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Citroen Nemo - has a published CO2 figure of 119g/km

Citroen Nemo: already publishes 119g/km CO2

Emission figures to make lower CO2 van choice easier

Long-awaited moves to publish CO2 emissions figures for light commercial vehicles could be hastened by a new European Union initiative.

UK Van manufacturers last week said they would publish CO2 emissions figures for their vehicles.

But the EU wants to introduce a more stringent labelling system showing fuel consumption and emissions levels of all vehicles. Today (02 June) it launched a public consultation on the proposed scheme.

The EU believes the CO2 labelling directive in force is not working as well as it could – and the lack of data on UK vans is not helping.

Van manufacturers have been required to register the CO2 emissions for all new vans since 01 January, 2008, but the CO2 figures for vans sold in the UK have not been published.

Manufacturers have argued that it is difficult to estimate the CO2 figures due to the vastly different uses of similar vans – especially in terms of weight and body configuration.

For example, a van with a small engine could be chosen on the grounds of a low CO2 figure while driven unladen. But fully laden, that van could produce higher emissions than a larger-engined version, as the small engine would have to work harder to carry the load.

However, some other EU states, notably Germany, have published CO2 figures. And now the SMMT, Department for Transport and the Vehicle Certification Agency are getting together to devise a workable scheme, possibly by the end of the year.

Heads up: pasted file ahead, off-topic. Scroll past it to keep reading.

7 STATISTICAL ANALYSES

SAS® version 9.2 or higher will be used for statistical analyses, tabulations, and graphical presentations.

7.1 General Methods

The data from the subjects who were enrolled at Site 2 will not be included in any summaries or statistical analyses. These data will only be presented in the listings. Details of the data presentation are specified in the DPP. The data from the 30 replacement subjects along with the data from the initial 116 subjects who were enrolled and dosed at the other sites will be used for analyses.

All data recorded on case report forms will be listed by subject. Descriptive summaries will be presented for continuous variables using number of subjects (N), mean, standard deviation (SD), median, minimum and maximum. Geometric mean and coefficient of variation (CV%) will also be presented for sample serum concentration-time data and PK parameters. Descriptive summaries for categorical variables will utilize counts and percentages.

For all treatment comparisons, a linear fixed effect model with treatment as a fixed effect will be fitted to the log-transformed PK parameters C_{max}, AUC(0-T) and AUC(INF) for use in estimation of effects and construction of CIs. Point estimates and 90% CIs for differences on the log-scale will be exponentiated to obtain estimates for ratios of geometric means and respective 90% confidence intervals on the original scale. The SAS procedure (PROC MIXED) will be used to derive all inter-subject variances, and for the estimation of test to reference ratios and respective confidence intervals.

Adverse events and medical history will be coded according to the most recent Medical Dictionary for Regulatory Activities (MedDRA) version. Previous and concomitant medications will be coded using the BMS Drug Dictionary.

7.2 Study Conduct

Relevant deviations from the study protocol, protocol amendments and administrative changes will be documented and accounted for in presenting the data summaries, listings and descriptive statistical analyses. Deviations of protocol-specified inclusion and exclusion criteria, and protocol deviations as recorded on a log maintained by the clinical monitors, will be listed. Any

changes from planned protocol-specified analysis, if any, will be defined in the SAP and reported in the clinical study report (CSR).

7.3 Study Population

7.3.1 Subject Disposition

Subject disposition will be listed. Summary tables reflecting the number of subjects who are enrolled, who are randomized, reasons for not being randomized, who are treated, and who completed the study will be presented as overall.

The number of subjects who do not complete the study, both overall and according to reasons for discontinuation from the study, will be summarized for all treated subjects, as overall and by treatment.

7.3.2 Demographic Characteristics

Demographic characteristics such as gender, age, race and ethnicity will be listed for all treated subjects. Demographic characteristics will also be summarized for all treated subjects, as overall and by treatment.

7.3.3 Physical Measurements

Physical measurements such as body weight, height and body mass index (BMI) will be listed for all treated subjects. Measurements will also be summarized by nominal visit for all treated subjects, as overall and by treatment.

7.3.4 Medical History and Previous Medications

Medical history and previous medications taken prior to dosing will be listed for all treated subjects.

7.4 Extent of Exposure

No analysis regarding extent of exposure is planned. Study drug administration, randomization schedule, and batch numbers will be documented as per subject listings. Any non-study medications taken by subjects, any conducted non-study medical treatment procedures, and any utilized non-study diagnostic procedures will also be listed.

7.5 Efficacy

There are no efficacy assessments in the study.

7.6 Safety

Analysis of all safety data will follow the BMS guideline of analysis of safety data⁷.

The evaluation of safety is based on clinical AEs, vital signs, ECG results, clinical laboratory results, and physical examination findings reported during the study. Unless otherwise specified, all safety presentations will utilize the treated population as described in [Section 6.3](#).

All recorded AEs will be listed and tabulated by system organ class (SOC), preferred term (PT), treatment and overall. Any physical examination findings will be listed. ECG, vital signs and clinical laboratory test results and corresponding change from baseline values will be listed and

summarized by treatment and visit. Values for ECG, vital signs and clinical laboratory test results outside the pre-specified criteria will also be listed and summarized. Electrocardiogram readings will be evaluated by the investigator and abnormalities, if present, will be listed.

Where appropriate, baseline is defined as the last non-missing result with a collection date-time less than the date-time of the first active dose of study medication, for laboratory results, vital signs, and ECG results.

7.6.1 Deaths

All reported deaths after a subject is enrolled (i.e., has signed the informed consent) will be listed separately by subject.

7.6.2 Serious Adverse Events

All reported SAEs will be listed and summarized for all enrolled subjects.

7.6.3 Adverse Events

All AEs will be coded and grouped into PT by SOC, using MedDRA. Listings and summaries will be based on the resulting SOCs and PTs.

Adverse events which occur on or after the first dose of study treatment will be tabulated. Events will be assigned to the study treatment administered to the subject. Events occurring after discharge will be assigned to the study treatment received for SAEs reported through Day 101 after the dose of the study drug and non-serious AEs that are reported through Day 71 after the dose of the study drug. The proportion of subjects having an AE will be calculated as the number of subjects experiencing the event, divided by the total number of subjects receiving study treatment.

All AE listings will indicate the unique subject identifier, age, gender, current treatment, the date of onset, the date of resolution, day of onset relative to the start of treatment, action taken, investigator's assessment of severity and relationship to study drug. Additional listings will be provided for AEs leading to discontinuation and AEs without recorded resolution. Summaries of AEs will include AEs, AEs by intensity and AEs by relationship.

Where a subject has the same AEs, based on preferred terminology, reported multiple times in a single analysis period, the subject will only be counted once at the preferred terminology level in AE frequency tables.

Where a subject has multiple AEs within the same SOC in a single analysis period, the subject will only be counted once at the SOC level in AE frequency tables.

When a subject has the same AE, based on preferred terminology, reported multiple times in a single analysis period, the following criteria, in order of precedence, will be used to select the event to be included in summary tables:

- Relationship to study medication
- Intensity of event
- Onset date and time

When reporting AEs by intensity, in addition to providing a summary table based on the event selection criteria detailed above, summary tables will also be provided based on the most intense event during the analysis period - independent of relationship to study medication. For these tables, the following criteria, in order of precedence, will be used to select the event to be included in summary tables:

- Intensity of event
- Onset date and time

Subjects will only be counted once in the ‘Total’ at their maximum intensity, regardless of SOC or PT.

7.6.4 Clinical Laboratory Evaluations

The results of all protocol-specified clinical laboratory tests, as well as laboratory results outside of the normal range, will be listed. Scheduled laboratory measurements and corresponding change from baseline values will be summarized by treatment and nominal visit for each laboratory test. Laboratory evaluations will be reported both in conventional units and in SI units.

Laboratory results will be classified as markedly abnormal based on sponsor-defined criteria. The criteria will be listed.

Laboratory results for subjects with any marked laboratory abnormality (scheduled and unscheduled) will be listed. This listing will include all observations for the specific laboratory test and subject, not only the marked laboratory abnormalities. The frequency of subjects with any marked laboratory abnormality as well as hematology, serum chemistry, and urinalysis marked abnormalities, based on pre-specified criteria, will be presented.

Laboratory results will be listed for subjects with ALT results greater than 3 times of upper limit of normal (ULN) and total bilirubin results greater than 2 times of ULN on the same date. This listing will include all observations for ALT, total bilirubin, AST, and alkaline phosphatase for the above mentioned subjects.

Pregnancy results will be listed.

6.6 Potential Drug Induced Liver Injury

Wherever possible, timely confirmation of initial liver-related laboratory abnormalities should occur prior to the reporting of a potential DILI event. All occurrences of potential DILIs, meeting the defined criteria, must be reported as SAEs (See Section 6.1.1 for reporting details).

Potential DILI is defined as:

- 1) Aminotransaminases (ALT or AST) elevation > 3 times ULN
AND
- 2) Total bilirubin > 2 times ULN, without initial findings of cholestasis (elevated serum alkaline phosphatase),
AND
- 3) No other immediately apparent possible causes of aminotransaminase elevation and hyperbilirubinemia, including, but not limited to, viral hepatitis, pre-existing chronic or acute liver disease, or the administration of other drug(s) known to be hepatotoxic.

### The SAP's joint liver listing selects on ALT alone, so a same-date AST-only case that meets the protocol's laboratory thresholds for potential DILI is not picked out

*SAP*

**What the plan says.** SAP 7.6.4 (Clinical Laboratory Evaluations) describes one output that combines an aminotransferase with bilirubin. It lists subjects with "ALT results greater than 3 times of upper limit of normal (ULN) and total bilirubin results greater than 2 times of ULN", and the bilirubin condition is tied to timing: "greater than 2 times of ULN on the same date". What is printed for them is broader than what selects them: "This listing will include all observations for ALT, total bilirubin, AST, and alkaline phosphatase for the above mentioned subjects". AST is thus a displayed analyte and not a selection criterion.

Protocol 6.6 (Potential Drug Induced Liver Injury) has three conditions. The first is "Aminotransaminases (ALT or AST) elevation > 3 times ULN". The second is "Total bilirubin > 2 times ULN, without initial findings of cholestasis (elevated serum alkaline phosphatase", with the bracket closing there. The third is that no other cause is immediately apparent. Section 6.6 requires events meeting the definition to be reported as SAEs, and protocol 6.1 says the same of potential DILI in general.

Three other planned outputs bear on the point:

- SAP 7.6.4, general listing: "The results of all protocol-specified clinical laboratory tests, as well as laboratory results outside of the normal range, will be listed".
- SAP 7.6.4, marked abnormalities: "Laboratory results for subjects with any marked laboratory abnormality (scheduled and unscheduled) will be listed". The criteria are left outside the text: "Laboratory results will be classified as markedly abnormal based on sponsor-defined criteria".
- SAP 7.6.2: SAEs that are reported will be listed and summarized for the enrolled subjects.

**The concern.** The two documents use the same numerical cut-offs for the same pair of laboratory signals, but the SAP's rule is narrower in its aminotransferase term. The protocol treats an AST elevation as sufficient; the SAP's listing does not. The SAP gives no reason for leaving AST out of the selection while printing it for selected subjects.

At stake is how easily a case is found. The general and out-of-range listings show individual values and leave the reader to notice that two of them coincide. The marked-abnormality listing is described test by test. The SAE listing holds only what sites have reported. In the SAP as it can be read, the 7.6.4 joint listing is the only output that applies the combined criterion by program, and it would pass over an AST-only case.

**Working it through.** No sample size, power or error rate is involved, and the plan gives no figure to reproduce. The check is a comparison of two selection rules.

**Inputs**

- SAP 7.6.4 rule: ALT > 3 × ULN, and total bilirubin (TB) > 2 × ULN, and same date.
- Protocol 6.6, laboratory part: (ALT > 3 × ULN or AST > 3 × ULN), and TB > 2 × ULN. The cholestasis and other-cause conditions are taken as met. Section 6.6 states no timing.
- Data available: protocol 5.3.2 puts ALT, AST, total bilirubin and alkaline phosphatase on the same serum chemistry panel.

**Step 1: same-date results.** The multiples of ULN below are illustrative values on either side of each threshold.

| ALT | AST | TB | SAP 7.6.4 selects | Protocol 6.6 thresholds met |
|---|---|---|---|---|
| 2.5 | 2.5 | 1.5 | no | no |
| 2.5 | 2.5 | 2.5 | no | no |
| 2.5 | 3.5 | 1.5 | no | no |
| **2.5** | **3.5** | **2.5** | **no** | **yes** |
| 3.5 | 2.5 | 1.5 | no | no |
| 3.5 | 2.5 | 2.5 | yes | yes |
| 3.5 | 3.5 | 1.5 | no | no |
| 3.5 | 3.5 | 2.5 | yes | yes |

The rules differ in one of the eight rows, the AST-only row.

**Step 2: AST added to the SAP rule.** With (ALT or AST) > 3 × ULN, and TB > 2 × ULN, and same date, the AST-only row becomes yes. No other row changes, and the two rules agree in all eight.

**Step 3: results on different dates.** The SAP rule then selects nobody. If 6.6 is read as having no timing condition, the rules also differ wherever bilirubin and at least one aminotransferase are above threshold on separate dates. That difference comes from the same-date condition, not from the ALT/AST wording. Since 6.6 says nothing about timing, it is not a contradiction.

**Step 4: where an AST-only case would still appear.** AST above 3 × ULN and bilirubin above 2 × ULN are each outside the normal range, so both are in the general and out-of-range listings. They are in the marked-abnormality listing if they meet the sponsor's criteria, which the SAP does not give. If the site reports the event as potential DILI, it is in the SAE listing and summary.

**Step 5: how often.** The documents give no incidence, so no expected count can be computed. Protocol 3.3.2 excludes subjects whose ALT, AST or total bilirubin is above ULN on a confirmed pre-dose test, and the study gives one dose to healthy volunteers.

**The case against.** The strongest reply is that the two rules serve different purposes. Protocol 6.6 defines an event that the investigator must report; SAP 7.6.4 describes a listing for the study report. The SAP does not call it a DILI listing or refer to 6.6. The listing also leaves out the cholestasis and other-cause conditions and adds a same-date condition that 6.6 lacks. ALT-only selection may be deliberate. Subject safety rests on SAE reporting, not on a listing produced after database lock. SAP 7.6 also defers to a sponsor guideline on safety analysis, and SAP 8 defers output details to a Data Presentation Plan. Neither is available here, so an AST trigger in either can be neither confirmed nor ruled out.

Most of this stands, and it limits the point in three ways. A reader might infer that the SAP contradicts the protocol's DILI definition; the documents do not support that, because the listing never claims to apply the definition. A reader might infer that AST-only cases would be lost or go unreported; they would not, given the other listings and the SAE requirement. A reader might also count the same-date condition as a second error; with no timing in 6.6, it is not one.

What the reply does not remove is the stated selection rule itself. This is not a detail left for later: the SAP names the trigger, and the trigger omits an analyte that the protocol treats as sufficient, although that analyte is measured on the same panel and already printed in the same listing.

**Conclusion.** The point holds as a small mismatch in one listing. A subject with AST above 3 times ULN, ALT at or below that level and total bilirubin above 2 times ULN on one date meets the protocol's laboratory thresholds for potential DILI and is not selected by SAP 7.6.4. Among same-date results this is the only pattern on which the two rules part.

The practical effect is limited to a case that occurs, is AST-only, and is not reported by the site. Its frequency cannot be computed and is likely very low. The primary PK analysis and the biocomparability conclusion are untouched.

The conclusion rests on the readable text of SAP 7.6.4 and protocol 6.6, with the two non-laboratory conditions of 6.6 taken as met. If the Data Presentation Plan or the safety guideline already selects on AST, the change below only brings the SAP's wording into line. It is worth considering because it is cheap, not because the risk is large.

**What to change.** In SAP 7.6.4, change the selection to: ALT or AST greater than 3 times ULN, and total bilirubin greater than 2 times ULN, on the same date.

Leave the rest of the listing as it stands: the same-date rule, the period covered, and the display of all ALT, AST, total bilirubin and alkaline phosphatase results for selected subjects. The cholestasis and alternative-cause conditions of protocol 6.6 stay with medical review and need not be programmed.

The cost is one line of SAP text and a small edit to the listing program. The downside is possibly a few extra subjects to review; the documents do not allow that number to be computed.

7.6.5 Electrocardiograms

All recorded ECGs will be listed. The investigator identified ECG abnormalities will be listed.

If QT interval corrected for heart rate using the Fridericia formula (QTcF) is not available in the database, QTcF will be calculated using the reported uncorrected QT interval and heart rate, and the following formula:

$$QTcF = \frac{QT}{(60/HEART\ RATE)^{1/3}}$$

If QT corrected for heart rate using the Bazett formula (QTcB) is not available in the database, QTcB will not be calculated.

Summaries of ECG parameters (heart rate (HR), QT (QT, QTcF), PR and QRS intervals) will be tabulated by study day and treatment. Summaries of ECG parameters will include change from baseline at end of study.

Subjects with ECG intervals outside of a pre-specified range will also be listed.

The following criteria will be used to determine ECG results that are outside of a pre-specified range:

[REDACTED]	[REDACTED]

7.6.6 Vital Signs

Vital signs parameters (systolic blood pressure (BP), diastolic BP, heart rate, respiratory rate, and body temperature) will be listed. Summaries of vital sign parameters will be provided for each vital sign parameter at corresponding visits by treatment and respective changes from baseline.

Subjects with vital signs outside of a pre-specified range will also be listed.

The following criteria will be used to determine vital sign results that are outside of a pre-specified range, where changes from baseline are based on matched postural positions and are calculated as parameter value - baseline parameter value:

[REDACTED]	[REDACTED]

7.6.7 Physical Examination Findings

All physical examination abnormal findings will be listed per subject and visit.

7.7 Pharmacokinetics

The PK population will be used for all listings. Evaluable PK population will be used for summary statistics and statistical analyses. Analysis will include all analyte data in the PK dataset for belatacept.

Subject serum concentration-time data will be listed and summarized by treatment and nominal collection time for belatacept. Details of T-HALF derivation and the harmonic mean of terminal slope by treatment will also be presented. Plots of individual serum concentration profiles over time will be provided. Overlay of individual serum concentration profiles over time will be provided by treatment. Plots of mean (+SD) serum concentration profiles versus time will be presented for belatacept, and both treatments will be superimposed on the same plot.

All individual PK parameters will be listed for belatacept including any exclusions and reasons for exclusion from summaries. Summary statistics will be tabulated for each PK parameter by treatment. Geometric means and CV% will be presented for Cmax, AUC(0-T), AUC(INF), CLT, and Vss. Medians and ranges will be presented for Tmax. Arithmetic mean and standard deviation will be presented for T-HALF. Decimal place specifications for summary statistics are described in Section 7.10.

This may involve publishing laden and unladen figures for each vehicle, giving best-case and worst-case scenarios.

Frank Reynolds, small business specialist for National, commented: “National was the first daily rental company to include average CO2 emissions in each car group, so we see this as a positive step.

“When the Van CO2 emissions become available, we will be extending that information to our customers, to help them make more informed decisions about their choice of van rentals.”

The move has been welcomed by agencies such as the British Vehicle Rental and Leasing Association (BVRLA), but raises fears that the government will use the figures to levy higher VED rates on van users, based on CO2 emissions.

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